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Job Scheduling and File Transfer

time expressions and business calendars flux job scheduler and batch processing

Describing time – even in a job scheduler – is not a trivial matter. While Flux does not provide a plutonium reactor and a capacitor, Flux does provide a clean and concise way to describe time.

Time expressions are simple, compact, textual representations of time- and date-based schedules. Time expressions are used in several places throughout Flux (including engine configuration options as well as trigger and action properties) to specify when and how often particular tasks will execute on the Flux scheduling engine.

Time expressions make it easy to instruct workflows and events to run at specific times, on a recurring basis, or even relative to other times (or relative to the last run of the same event).

In Flux, there are two different types of time expressions:

  • Cron-style time expressions typically model schedules that occur at a specific time, date, or frequency, according to a set of constraints. For example, a typical use case for a Cron-style time expression might be an event that needs to occur every 30 minutes from 08:00 to 17:00. Cron-style time expressions are modeled after Unix Cron (Flux’s Cron-style time expressions are, however, much more powerful and expression than Unix Cron).
  • Relative time expressions model schedules where each event is scheduled relative to a certain time or date, or relative to the time and date of the previous event. Relative time expressions are especially useful for schedules that Cron-style expressions cannot express: for example, use cases for a Relative time expression might be an event that needs to run on the first Monday after the previous event, or an event that must run on election day in the United States (the first Tuesday after the first Monday in November).

This post describes the general syntax for using relative time expressions in Flux and provides some specific examples to demonstrate how time expressions can be used in your scheduling.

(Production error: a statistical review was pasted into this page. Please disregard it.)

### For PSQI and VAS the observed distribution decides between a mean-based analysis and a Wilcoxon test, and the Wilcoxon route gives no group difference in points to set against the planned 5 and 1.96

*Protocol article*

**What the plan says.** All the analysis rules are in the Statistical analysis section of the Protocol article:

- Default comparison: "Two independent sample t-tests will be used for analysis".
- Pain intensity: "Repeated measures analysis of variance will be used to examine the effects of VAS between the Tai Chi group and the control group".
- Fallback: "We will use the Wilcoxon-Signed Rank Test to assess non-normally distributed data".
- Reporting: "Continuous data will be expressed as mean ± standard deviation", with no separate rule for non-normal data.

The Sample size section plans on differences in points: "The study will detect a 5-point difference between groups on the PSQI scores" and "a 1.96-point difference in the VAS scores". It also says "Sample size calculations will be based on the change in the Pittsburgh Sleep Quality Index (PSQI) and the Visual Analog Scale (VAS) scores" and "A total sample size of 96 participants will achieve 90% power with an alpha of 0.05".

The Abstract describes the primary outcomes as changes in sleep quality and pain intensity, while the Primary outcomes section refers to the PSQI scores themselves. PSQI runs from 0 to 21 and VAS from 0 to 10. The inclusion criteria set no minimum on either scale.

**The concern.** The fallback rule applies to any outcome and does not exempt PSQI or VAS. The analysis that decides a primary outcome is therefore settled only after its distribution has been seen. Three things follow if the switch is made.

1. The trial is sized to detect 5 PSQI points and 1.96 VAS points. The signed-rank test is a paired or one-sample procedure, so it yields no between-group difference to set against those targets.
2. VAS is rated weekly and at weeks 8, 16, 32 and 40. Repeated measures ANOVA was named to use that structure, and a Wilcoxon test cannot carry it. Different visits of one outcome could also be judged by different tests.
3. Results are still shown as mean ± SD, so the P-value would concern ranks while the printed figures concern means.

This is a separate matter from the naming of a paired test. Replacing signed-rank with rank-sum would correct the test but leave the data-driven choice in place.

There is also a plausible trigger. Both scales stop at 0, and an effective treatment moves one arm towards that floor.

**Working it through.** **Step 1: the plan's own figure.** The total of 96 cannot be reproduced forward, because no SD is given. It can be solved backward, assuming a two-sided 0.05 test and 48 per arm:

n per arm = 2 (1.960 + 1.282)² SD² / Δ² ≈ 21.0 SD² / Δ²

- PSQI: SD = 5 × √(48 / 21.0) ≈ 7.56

Relative Time Expressions

Relative time expressions specify an offset, relative to a specific point in time.

Examples include:

+90s (90 seconds in the future)
-45s (45 seconds in the past)
+2H+30m+15s (2 hours, 30 minutes, 15 seconds in the future)
>thu (forward to next Thursday)
>2sat (forward 2 Saturdays)
>oct (advance to October)
^M (go to the beginning of the current month)
@fri (go to the first Friday of the current month)
@!fri (go to the last Friday of the current month)
@2fri (go to the second Friday of the current month)
^M>3fri (go to the third Friday of the current month)
+M^M>2tue (go to the second Tuesday of next month)
@22d (go to the 22nd day of the current month)
@3H (go to 3 AM on the current day)
>b (advance to the next business day)
+M^M>b@9H (advance to 9 AM on the first business day of next month)
<b (back up to the previous business day)
?sat{-d}?sun{+d} (if today is Saturday, back up to Friday but if today is Sunday, advance to Monday}

Relative time expressions consist of the following syntax. They may be combined to form more complex time expressions.

Relative Time Expression Syntax

The syntax for a relative time expression is simply:

+ <number> <unit>

Which reads as “Move forward in time by number of units.” A unit can be years, months, weeks, days, hours, minutes, seconds, or milliseconds. If number is omitted, it defaults to 1.

– <number> <unit> Move backward in time by number years, months, weeks, days, hours, minutes, seconds, or milliseconds. If number is omitted, it defaults to 1.